This article in on Impakter (as usual, under my real name Claude Forthomme, the one I'm known by in the United Nations) with some great visuals, don't miss it, see here.
Another United Nations World Day? How boring! But this one isn't. This one, in spite of its bland name - World Food Day - is not about cooking for foodies, masterchef techniques and filling yourself up. On the contrary, it's about fighting hunger.
Fighting hunger has become the Number One objective of the United Nations: Ban Ki Moon, the United Nations Secretary General, gives top priority to the elimination of hunger and has launched the Zero Hunger Challenge, calling on all partners, states and non-state actors, to scale up their effort and "turn the vision of an end to hunger into reality".
A key part of this effort is World Food Day.
Celebrated every year since FAO was created (16 October), it focuses every year on a different aspect of the fight against hunger. For 2014, the theme is "family farming, feeding the world, caring for the earth". In developed countries we think of farming as an industrial endeavour. But that's not the case in the rest of the world. 98% of farms in the world are family farms - some 500 million farms and they feed most of the world...but not enough. FAO estimates there are 805 million hungry people in the world, some 800 of them in developing countries. Compared to the 1990s, that's an improvement (it used to be over one billion) but much, much more needs to be done. And much of the planet's resources needed to do this are at risk, from soil degradation and urban sprawl to overfishing.
Yet family farming if it was allowed to function better could deliver the needed food. What is required is well-known and can be summed up in 4 points...Wonder about those 4 points? Read the rest on Impakter, here.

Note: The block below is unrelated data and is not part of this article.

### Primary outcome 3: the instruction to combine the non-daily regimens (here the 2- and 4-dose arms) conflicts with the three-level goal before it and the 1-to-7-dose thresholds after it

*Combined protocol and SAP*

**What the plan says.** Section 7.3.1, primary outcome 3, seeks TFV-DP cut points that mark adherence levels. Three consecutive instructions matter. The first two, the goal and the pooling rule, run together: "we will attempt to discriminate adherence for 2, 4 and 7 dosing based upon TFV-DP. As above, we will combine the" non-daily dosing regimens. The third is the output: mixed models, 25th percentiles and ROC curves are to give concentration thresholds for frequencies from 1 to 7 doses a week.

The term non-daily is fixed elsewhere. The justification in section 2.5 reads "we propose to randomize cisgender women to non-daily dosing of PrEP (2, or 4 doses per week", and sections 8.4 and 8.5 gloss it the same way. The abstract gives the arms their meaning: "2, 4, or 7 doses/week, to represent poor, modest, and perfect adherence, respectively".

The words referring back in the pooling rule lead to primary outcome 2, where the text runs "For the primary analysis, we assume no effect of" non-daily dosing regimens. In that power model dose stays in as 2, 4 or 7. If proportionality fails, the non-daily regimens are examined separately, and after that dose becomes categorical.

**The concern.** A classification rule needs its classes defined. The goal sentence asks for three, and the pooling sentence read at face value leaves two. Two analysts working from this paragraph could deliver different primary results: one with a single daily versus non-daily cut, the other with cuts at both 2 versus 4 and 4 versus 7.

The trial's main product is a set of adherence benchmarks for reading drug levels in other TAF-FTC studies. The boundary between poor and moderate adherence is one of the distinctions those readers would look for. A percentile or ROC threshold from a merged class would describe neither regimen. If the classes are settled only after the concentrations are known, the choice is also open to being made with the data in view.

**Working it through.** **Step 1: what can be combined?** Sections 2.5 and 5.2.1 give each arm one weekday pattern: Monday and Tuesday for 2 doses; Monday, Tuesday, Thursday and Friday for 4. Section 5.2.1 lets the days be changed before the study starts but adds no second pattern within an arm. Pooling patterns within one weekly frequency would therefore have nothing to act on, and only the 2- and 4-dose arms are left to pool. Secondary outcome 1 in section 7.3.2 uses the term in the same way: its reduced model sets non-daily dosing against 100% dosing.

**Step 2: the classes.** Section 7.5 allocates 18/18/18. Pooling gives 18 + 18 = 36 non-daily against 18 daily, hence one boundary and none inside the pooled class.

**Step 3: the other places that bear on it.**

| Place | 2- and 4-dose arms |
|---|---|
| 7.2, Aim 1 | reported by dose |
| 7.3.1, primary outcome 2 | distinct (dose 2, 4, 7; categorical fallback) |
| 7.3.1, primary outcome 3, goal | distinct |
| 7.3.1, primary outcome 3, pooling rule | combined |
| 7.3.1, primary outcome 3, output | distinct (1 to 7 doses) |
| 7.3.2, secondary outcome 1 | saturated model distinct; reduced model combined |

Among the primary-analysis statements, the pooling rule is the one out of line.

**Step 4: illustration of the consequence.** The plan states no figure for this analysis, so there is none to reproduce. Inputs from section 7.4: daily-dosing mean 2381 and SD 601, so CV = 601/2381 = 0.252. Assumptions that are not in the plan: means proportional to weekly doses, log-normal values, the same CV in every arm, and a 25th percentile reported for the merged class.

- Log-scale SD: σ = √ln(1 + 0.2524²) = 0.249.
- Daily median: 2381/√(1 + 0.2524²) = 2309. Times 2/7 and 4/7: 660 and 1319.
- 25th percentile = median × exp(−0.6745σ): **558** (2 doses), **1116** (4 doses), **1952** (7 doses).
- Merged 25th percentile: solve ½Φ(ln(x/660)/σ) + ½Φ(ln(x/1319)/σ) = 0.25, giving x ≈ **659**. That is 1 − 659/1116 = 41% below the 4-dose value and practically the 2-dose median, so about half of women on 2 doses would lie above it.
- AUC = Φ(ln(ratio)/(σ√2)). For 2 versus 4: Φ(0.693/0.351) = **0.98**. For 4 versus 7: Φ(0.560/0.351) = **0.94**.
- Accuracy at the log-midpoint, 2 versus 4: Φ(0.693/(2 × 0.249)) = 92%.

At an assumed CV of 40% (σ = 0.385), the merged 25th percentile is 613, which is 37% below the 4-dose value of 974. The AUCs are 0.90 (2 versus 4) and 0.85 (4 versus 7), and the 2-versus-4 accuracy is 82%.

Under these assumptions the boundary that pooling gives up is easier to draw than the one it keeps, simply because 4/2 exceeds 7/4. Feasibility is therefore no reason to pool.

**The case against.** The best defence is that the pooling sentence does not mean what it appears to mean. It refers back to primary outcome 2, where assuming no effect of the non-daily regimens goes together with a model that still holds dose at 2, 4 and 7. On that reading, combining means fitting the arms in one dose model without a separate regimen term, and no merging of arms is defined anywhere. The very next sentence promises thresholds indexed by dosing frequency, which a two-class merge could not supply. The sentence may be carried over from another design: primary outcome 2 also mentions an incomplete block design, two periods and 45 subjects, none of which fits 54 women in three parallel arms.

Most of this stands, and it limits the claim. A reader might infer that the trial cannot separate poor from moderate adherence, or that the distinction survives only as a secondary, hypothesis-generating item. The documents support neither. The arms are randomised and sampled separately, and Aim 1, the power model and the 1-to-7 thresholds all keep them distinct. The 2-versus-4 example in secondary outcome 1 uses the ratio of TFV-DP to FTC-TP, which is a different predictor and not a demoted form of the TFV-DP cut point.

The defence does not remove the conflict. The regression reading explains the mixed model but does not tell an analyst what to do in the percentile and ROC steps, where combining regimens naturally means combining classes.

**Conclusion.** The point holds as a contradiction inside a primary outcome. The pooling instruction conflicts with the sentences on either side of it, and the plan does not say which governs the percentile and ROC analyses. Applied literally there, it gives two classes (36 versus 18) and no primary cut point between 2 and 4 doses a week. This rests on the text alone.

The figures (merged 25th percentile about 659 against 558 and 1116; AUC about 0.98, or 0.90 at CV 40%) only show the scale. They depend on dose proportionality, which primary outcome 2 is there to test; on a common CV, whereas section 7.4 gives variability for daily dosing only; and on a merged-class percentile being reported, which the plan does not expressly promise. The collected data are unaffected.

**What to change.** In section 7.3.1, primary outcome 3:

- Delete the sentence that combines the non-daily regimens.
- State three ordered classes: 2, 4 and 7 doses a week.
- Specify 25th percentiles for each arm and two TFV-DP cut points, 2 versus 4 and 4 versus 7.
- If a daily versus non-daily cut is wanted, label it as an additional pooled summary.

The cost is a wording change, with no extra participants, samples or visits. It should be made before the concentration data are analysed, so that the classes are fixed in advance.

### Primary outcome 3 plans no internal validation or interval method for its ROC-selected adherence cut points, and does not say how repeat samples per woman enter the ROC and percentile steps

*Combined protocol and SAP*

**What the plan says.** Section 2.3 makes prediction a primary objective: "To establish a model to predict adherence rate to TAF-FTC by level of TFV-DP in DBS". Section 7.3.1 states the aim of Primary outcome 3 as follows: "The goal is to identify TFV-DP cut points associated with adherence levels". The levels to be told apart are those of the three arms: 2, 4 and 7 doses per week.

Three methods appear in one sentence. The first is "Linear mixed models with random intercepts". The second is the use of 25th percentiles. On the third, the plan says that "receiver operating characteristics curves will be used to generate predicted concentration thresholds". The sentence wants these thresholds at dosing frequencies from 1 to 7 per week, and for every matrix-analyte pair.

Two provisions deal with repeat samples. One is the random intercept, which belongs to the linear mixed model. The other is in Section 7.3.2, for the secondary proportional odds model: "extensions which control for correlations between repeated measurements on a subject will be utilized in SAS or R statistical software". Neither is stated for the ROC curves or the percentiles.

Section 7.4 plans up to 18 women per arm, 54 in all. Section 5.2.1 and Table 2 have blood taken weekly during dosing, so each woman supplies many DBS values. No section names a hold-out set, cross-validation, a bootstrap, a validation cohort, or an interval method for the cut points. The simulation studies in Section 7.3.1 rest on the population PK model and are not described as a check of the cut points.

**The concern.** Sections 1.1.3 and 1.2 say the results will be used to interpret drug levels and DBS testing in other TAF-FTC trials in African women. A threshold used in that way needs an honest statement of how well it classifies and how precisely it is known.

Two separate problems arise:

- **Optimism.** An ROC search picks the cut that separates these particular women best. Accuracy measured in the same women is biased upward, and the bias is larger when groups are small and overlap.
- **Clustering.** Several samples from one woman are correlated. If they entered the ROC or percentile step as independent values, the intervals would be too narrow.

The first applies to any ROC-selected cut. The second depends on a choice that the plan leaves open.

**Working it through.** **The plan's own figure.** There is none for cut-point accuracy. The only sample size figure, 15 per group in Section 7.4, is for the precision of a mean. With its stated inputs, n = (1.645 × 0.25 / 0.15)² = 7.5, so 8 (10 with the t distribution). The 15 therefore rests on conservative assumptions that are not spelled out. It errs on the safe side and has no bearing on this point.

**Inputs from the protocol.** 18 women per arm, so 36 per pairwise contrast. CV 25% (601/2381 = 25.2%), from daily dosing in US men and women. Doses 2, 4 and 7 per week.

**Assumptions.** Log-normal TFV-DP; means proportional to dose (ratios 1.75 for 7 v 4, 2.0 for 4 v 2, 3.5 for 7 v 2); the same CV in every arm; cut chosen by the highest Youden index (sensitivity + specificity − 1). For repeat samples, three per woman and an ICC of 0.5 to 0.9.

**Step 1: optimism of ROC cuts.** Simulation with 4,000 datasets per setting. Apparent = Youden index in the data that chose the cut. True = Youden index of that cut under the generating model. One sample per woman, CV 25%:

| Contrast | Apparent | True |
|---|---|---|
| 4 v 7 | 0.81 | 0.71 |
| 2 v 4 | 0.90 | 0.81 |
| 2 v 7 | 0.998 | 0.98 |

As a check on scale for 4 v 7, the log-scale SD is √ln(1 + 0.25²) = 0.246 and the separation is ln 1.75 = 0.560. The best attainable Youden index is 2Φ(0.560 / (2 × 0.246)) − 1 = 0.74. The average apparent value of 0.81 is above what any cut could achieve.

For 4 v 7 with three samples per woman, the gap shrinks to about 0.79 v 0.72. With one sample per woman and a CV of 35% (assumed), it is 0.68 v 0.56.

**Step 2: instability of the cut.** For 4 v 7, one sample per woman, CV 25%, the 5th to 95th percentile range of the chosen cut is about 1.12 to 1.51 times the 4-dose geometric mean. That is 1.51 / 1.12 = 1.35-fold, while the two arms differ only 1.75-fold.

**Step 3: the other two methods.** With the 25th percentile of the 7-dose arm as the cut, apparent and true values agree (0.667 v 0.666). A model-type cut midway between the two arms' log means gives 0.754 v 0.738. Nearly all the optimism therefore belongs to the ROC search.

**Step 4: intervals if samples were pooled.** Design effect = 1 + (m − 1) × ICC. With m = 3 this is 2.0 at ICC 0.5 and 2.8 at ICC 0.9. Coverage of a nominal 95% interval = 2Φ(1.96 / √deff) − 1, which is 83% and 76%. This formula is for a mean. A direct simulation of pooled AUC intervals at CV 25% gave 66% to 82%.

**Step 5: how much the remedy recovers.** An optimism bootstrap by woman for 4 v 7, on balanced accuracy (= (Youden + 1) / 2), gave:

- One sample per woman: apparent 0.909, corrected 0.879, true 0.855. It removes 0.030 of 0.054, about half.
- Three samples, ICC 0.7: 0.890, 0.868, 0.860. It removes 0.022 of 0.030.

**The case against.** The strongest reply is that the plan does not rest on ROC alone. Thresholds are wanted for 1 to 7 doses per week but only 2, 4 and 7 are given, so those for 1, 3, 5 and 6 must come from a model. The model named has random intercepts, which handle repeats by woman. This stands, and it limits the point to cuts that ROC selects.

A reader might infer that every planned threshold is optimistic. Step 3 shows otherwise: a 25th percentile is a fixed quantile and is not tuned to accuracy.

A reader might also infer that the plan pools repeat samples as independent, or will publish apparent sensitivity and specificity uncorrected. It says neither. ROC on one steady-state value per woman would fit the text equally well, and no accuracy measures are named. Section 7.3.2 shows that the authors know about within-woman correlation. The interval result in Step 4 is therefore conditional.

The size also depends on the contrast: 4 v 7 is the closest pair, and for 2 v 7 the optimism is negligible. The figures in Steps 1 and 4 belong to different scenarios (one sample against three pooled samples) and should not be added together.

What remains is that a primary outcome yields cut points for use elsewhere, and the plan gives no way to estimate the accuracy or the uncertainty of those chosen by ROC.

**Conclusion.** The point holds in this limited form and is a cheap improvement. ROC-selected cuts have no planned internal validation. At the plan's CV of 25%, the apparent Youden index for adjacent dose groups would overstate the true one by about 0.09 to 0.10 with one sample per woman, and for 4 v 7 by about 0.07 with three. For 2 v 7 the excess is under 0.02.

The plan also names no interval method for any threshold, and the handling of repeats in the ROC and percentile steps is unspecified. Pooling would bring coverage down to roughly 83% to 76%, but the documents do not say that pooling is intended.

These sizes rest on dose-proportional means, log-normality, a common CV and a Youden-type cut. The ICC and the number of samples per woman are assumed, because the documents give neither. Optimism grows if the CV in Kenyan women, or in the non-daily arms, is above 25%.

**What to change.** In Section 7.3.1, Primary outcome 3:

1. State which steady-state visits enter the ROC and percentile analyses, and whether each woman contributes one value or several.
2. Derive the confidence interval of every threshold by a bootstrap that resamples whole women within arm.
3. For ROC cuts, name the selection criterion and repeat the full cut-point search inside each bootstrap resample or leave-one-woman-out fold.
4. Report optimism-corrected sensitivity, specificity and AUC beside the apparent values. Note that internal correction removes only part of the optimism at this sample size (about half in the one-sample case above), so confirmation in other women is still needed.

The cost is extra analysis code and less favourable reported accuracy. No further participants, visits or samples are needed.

On October 16 - tomorrow - take time to learn more about what farmers do and why they are essential to achieving Zero Hunger, and see if there's something you can do too. All the info on Impakter.
UPDATE: Today, October 16, Queen Maxima of the Netherlands came to the celebration in FAO. Here she is on the podium (at the centre):
And here she is up close, with the Director General of FAO:
Yes, that's what future inequality will look like: access to new technology and round-the-world travel will be reserved to the rich and likely to be denied to the masses. Why? Too expensive.
Another NYT article
from The Upshot suggests that we may all be stuck in rut: there is evidence that in climbing the social ladder, geographic
location matters. The chances that a child raised in the bottom fifth
will rise to the top are lowest in the "old South", around 4% in places
like Atlanta and Charlotte. Conversely, they are much better in the North, for example
33% in Willinston, North Dakota. Clearly, parental and school
Does this sound depressing to you? To me, it does. Yet, I believe it's important to know where we're headed as a civilization. The 20th century saw the rise of the middle class, and that rise continues around the world, as people in developing countries are climbing out of poverty. But the middle class has stalled in America and the on-going (triple dip?) recession in Europe is not helping. It looks like the happy days of the middle class are over in the developed world...
Personally, I hope I'm wrong about that. Still, I did try to imagine our future on the basis of such trends and the result (as all those following this blog already know) can be found in my latest book "Forever Young". My goal was simple, I did not want to write fantasy science fiction, I wanted to take a "hard" look at what our future would really be like. I only wish this NYT study had come out sooner, as I was writing my book, but at least I feel vindicated: this is confirmation that my premise is sound...Nevertheless, I still hope the trends towards inequality that we see today - especially in a book like Piketty's "Capital in the Twenty-First Century" - will ultimately prove wrong.
Can the Millennials get us out of the inequality rut?